The problem of change

Philosophy Compass 1 (1):48–57 (2006)
Our world is a world of change. Children are born and grow into adults. Material possessions rust and decay with age and ultimately perish. Yet scepticism about change is as old as philosophy itself. Heraclitus, for example, argued that nothing could survive the replacement of parts, so that it is impossible to step into the same river twice. Zeno argued that motion is paradoxical, so that nothing can alter its location. Parmenides and his followers went even further, arguing that the very concept of qualitative change is inconsistent. Change in any respect is impossible, they argued, since change requires difference and nothing differs from itself.1 Few today would accept the Eleatic conclusion that change is impossible. But the topic of change continues to be a source of much debate, as it brings together various issues that are central to metaphysics, language and logic – including identity, persistence, time, tense, and temporal logic. As we consider various approaches to our topic, it will become clear that one’s perspective on change is often determined by one’s position in the broader philosophical landscape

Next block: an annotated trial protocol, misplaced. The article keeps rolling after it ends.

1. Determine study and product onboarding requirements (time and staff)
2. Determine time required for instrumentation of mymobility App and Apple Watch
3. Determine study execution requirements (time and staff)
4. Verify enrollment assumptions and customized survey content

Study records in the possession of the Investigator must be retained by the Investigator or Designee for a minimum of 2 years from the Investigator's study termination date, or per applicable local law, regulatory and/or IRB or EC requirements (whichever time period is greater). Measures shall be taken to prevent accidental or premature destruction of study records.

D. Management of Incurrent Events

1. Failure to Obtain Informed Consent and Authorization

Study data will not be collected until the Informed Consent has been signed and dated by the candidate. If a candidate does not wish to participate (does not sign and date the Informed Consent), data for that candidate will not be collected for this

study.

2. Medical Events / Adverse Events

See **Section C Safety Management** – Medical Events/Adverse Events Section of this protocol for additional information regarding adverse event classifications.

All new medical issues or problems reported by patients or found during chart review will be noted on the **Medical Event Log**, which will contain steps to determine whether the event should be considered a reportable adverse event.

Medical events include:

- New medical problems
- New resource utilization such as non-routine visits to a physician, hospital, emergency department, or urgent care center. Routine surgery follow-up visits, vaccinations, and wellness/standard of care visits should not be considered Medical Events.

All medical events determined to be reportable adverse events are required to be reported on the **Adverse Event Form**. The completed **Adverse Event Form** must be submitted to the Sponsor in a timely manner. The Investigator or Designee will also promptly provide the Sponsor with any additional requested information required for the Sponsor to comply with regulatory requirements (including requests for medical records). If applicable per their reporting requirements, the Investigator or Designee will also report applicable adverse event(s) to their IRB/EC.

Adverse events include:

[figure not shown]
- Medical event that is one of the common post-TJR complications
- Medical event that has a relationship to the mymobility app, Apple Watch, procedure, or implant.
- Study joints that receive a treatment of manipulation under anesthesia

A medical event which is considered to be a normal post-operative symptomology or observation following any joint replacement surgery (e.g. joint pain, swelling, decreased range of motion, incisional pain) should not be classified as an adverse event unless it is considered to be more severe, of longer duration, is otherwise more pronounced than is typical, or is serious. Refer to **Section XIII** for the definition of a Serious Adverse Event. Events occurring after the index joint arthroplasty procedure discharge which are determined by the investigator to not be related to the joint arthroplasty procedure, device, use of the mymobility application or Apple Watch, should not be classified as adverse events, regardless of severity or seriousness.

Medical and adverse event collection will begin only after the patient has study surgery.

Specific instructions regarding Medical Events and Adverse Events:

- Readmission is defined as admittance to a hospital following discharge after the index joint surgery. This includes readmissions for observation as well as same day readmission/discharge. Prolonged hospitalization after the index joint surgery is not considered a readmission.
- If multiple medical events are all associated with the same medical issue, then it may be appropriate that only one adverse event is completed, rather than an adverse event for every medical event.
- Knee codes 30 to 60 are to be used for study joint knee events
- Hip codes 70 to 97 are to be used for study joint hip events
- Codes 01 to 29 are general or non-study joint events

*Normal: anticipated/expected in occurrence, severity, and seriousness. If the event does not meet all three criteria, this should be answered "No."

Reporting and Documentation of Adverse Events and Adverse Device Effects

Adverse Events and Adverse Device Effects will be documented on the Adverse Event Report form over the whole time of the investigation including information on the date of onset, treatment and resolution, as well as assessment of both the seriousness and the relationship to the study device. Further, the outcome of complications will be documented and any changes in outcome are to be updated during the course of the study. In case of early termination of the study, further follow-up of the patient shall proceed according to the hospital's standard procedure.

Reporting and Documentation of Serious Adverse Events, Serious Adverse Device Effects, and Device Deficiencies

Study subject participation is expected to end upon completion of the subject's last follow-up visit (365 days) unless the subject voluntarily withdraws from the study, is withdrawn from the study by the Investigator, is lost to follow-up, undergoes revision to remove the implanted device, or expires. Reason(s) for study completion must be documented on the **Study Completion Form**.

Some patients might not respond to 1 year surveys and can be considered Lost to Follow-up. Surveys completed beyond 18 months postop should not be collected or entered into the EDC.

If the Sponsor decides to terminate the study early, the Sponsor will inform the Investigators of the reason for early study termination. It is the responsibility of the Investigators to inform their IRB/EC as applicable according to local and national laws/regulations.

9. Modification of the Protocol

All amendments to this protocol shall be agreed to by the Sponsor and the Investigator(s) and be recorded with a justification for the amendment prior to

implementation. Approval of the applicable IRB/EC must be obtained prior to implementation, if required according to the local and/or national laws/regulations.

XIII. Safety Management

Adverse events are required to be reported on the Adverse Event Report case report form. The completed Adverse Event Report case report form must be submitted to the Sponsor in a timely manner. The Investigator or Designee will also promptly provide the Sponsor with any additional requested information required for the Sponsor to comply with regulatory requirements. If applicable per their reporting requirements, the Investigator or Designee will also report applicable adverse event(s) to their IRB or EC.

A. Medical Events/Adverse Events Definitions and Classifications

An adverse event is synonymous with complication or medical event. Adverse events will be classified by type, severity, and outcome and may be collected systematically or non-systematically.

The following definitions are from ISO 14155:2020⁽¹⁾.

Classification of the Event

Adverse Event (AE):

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DOI 10.1111/j.1747-9991.2006.00012.x
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Paul Hovda (2013). Tensed Mereology. Journal of Philosophical Logic 42 (2):241-283.
Michael J. Raven (2011). There is a Problem of Change. Philosophical Studies 155 (1):23-35.

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